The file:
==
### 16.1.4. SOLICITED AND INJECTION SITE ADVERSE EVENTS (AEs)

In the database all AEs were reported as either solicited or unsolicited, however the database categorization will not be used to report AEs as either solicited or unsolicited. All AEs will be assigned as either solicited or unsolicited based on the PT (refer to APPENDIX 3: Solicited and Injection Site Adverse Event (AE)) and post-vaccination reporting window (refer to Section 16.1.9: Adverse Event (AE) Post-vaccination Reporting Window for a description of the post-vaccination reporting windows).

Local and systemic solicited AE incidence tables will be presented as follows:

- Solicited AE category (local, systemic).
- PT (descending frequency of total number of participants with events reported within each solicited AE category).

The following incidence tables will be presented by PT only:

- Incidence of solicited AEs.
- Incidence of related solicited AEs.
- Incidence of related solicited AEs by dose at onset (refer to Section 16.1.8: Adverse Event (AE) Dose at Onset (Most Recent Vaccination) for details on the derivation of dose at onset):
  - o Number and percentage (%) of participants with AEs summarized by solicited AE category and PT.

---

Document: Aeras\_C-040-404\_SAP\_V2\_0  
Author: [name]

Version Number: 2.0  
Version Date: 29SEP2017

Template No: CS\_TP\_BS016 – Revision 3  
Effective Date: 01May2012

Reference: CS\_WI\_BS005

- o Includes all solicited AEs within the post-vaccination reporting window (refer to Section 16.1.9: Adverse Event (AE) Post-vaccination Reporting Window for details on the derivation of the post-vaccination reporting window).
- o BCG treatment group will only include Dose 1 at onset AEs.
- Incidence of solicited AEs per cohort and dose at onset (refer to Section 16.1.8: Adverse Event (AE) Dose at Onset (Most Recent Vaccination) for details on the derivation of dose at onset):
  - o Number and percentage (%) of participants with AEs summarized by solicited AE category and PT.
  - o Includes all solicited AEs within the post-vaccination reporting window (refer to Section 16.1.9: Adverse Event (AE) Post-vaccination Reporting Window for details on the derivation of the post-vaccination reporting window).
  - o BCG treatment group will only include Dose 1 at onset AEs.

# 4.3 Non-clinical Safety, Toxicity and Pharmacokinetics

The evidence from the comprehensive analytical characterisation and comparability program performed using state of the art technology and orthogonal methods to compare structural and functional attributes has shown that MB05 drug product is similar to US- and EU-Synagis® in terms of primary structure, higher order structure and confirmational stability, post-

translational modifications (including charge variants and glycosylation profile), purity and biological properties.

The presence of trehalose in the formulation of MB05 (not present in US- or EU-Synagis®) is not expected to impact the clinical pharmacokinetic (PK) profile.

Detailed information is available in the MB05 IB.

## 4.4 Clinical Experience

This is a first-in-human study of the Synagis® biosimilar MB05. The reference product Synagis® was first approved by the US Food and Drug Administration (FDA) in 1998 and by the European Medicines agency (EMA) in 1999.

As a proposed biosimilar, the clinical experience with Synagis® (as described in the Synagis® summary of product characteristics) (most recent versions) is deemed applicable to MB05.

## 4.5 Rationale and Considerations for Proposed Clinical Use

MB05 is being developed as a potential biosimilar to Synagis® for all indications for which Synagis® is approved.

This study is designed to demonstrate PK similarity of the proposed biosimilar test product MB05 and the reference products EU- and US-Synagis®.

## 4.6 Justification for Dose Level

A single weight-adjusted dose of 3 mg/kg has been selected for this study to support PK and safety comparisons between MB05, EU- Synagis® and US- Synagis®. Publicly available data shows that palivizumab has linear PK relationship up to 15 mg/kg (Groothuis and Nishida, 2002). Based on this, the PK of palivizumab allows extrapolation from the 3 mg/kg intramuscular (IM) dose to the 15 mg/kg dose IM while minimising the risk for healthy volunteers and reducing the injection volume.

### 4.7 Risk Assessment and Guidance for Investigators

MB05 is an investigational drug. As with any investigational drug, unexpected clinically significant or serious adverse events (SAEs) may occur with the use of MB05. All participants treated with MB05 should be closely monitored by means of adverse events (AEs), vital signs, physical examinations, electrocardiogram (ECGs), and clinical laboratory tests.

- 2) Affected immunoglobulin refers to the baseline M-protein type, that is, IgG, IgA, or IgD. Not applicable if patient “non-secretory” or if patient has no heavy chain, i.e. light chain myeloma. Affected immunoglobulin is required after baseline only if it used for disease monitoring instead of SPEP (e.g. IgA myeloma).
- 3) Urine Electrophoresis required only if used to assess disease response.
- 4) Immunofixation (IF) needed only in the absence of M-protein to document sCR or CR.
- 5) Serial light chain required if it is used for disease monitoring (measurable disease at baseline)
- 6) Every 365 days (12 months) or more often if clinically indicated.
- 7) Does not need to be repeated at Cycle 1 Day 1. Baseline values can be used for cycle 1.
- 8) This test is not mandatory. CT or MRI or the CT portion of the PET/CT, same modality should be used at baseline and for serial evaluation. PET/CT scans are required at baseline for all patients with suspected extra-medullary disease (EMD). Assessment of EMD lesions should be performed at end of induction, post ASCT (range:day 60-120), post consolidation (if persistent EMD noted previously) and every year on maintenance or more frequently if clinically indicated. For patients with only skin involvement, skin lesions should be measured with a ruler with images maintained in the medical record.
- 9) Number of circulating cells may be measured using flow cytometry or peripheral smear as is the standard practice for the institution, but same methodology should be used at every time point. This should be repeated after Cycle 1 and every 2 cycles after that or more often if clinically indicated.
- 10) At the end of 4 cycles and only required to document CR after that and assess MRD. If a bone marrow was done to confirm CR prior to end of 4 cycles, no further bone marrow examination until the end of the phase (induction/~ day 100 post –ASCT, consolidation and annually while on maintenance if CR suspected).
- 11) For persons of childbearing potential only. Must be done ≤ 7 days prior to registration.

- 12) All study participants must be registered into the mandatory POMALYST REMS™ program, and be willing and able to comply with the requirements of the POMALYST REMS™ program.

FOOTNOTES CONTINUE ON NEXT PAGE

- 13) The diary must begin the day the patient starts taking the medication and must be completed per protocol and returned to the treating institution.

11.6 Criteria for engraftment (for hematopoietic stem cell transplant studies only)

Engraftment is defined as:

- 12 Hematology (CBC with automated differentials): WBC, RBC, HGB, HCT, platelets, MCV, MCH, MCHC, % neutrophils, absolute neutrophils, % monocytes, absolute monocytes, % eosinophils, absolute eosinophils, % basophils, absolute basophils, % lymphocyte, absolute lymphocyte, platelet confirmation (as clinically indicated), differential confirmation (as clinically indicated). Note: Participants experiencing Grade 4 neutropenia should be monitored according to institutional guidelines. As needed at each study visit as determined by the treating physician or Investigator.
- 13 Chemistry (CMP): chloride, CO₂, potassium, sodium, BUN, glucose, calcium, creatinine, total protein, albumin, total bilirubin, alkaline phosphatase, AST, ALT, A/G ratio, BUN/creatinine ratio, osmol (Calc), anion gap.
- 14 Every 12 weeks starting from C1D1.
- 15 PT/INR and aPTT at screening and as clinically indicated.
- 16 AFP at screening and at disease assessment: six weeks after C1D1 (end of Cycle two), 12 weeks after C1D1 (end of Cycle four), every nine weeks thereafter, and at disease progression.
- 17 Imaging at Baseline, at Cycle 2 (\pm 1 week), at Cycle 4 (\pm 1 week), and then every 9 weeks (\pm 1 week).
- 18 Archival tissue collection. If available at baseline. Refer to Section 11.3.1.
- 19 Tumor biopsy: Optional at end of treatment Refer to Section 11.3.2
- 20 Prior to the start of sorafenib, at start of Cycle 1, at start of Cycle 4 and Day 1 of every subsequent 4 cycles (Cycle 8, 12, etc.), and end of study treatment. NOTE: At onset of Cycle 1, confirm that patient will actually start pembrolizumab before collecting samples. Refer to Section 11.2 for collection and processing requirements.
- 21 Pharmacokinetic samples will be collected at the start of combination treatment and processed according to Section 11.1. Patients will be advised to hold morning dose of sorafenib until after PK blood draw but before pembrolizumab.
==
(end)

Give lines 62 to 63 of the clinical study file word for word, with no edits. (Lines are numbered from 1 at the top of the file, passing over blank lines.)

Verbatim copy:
- 19 Tumor biopsy: Optional at end of treatment Refer to Section 11.3.2
- 20 Prior to the start of sorafenib, at start of Cycle 1, at start of Cycle 4 and Day 1 of every subsequent 4 cycles (Cycle 8, 12, etc.), and end of study treatment. NOTE: At onset of Cycle 1, confirm that patient will actually start pembrolizumab before collecting samples. Refer to Section 11.2 for collection and processing requirements.